Property taxes are applied differently to a primary residence and rental property. The government only allows you you have one primary residence at a time and considers a property a primary residence based on your occupancy of 730 days over a five-year window but not necessarily consecutively. Understanding the benefits of each and their respective restrictions and conditions will help you determine which is the best suited purchase for your situation.
Tax Benefits on Home Improvements
On your rental property you can deduct expenses and depreciation to offset the income tax on your property entirely. Expenses that can be deducted include interest on your mortgage payments, advertising and broker fees to rent out the property, repairs, cleaning costs, utilities and insurance. On your primary residence, however, the tax benefit is only the deduction of interest on your mortgage payments. Repairs or improvements cannot be deducted, though home improvements increase the home's value.
Tax Breaks on Sale of Property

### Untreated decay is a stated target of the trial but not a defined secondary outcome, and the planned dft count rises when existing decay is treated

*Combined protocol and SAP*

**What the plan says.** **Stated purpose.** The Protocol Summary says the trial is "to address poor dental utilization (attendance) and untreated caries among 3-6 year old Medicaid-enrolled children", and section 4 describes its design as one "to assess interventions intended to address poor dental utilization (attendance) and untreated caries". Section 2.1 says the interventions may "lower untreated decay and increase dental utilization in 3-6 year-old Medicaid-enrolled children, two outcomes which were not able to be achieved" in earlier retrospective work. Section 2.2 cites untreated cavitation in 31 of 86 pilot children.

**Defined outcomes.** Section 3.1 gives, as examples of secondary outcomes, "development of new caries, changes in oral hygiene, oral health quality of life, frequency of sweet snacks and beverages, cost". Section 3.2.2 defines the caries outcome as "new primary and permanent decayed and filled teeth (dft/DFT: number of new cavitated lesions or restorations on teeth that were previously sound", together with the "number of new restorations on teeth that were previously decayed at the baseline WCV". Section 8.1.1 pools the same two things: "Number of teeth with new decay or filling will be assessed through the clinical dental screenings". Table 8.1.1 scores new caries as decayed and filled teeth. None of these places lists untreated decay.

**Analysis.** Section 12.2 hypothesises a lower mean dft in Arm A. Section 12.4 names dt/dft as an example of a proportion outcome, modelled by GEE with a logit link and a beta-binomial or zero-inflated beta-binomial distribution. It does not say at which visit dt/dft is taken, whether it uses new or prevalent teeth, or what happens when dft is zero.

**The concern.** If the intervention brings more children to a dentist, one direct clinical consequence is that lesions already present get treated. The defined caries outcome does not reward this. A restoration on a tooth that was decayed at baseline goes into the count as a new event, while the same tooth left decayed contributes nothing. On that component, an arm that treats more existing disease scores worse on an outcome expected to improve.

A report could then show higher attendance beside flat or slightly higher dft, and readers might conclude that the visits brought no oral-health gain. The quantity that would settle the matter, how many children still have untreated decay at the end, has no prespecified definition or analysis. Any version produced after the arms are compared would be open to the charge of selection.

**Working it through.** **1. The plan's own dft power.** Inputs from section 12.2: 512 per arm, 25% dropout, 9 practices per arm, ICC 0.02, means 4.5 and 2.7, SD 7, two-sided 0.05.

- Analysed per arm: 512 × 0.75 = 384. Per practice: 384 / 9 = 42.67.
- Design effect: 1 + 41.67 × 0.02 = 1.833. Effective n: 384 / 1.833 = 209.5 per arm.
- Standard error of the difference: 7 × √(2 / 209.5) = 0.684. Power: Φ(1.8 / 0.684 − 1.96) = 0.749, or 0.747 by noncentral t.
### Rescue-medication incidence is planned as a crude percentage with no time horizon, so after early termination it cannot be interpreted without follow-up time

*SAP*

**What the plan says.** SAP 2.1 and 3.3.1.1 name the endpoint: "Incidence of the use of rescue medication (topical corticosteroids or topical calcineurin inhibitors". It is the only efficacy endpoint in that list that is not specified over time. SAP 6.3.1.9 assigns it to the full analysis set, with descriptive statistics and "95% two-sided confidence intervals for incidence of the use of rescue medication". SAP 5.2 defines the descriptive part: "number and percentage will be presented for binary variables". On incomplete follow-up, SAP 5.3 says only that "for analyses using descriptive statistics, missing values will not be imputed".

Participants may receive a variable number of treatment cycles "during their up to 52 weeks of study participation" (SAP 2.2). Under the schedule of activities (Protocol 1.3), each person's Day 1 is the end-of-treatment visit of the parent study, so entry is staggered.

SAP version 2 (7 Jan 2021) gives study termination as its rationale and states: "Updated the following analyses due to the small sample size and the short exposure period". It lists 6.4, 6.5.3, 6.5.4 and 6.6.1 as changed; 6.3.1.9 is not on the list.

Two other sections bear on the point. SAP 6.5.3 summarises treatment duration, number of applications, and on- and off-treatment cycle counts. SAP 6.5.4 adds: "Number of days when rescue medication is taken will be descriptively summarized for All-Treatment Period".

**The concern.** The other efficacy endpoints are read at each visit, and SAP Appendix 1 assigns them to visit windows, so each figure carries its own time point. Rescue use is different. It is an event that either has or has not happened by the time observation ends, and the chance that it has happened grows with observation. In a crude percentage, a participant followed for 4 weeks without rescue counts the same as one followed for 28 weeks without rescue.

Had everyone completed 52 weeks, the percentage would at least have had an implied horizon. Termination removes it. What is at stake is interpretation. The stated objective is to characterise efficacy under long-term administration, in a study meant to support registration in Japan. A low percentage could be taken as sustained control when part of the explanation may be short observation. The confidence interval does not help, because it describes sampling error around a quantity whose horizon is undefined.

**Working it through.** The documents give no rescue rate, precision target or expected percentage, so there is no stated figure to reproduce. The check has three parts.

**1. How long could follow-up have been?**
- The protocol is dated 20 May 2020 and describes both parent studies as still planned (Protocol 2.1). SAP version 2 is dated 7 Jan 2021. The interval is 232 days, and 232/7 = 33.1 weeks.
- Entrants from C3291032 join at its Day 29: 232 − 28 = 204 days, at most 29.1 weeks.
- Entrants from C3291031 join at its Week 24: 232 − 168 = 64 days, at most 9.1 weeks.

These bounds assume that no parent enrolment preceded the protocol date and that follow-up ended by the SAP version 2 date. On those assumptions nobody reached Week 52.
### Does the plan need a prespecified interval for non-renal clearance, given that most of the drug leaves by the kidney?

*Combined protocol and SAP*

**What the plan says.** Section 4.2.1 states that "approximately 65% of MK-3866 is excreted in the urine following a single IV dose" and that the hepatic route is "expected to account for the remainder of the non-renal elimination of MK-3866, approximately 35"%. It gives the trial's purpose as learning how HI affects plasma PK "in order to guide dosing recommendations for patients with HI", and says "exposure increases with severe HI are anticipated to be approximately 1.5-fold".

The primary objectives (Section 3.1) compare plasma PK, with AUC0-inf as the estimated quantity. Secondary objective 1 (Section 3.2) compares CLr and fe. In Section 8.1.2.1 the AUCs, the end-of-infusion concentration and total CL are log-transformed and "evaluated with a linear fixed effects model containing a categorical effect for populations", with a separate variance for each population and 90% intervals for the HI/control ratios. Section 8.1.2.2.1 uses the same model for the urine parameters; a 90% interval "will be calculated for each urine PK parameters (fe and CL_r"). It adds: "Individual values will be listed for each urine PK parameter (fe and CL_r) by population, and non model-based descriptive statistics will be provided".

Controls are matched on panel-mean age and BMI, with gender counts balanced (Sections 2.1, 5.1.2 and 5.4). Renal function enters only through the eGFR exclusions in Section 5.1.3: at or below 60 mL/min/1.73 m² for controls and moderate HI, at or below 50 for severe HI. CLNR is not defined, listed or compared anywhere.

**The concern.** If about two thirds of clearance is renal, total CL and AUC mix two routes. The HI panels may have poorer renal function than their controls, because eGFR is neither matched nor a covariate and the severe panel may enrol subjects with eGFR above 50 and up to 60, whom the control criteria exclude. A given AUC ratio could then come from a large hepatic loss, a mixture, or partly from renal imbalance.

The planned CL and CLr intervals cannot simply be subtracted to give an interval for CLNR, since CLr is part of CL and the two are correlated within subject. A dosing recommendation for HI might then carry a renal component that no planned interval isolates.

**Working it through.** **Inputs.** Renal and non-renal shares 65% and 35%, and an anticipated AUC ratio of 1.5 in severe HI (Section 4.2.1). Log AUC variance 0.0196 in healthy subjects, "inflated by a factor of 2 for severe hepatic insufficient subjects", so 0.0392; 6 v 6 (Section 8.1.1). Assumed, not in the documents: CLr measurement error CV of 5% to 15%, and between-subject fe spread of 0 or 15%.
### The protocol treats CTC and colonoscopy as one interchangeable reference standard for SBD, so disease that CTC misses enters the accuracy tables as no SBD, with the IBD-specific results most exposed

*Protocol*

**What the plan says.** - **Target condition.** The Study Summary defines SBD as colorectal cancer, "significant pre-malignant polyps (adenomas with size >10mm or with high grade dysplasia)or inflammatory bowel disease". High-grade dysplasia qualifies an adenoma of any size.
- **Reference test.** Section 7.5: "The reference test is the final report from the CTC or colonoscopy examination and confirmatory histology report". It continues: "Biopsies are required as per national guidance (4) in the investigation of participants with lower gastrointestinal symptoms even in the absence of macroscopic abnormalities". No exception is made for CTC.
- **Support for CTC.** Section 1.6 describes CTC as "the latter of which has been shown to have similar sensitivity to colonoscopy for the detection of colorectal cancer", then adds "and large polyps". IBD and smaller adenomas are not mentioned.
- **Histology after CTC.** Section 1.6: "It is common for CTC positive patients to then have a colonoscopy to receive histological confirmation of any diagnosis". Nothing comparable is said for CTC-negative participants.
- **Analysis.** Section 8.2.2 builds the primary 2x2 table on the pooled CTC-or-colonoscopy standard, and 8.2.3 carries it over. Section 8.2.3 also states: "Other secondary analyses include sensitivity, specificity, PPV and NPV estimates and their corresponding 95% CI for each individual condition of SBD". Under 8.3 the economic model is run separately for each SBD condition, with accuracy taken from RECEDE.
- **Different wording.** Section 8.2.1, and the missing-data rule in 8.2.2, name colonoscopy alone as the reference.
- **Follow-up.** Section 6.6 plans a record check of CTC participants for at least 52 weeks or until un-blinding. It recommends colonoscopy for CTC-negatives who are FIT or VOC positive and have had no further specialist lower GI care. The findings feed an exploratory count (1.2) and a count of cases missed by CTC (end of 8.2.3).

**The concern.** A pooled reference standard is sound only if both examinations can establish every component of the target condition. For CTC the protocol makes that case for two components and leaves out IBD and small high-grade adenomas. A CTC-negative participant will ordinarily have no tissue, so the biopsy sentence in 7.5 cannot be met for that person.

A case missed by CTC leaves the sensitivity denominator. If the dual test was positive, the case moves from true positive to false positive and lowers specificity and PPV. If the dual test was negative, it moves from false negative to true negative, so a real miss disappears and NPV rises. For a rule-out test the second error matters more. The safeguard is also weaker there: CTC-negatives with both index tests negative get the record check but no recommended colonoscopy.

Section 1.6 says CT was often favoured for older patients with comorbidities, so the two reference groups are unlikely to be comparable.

If you have lived in your primary residence for at least two years in the last five years and are selling it, you can receive a government tax break of up to $500,000 in tax-free capital gains as a married couple and $250,000 if you are single. If the home is not your principal residence or you have lived in your primary residence for less than two years, you would be taxed at the long-term capital gain rate when you sell it. Even if you have been renting out your primary residence for up to two years, you are still eligible for the tax breaks.
Taxes on Capital Gains
On a rental property, you are only allowed to declare losses to the extent of gains or income of under $150,000 to a maximum special allowance of $25,000. If your income is more than $150,000, your losses are carried forward until the property is sold or your income drops below the $150,000 barrier. The downside is that on a rental property sale, if your capital gains are tax-free, you will be taxed on the depreciated amount. This could make a rental property less appealing from a tax perspective than a primary residence.
Qualified Residence Interest
If your primary residence is being rented, under the Internal Revenue Code Sec. 469j7 you may deduct the mortgage interest but only to the extent of the investment income. This mortgage interest is known as qualified rental interest. Take note that a rental that lasts for more than two years may indicate that the property is not your primary residence; since you cannot have more than one primary home at any time, you may not qualify for qualified residence interest under the law.
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